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J Mol Microbiol Biotechnol. 2000 Oct;2(4):355-64.

Chemotaxis in pathogenic spirochetes: directed movement toward targeting tissues?

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School of Dentistry and Molecular Biology Institute, University of California, Los Angeles 90095-1668, USA.


Chemotaxis is an important feature of motile organisms that allows navigation through various environments. It enables them to detect nutrients and to avoid unfavorable or dangerous conditions. Motility and chemotaxis are widely acknowledged as important virulence factors for pathogenic bacteria. In this review, we try to explore the role of chemotaxis in the pathogenesis of spirochetes. Chemotaxis might be involved in tissue identification and penetration, and represents a possible mechanism for evasion of the host's immune defense. The recent development of genetic tools for pathogenic spirochetes and "tracking" techniques, employing fluorescent in situ hybridization (FISH), could revolutionize our understanding of the importance of chemotaxis for infection and persistence of these bacteria in their host.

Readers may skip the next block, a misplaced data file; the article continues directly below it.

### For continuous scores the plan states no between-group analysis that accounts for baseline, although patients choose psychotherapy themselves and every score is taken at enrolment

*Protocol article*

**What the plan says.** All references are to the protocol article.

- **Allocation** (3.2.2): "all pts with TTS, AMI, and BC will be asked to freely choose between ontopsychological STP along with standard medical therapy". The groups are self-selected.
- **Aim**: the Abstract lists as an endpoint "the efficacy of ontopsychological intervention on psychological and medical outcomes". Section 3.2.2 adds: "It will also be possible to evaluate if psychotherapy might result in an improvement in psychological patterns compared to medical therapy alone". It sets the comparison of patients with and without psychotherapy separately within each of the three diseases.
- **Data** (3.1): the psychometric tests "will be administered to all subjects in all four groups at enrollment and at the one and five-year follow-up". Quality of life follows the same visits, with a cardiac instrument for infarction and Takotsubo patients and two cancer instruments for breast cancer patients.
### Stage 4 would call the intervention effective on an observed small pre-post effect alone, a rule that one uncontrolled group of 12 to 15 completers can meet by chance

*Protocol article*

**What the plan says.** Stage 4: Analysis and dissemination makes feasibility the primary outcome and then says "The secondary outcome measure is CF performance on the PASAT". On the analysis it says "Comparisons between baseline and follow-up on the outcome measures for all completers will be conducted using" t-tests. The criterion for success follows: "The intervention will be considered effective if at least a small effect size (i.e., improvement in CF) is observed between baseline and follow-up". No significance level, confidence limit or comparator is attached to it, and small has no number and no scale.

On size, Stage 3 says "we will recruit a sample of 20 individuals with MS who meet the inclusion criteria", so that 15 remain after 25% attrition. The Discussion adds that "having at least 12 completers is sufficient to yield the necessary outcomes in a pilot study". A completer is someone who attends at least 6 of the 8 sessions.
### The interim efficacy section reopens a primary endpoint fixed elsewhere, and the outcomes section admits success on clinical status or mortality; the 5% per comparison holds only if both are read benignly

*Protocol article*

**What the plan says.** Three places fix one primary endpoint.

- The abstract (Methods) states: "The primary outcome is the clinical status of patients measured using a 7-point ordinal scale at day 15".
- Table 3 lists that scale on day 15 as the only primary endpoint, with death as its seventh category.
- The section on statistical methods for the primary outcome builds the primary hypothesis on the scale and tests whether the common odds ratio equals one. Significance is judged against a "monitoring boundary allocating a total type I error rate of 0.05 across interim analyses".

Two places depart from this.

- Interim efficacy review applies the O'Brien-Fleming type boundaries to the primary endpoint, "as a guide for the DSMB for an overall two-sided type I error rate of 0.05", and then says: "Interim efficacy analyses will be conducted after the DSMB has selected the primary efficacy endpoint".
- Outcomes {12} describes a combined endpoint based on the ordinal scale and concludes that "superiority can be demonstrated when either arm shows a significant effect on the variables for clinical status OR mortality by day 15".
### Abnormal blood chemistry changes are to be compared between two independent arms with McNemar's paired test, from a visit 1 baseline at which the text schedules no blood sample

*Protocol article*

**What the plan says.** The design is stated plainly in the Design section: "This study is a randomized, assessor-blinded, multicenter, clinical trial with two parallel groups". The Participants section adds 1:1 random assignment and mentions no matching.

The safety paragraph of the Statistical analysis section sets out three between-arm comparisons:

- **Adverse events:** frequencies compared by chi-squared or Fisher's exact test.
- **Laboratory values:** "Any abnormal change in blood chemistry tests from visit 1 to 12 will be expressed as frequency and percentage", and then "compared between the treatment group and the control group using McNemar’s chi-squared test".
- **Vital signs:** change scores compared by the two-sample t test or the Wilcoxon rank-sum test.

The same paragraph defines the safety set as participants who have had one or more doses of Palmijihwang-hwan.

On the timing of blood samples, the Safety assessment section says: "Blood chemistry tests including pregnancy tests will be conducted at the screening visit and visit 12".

[Indexed for MEDLINE]

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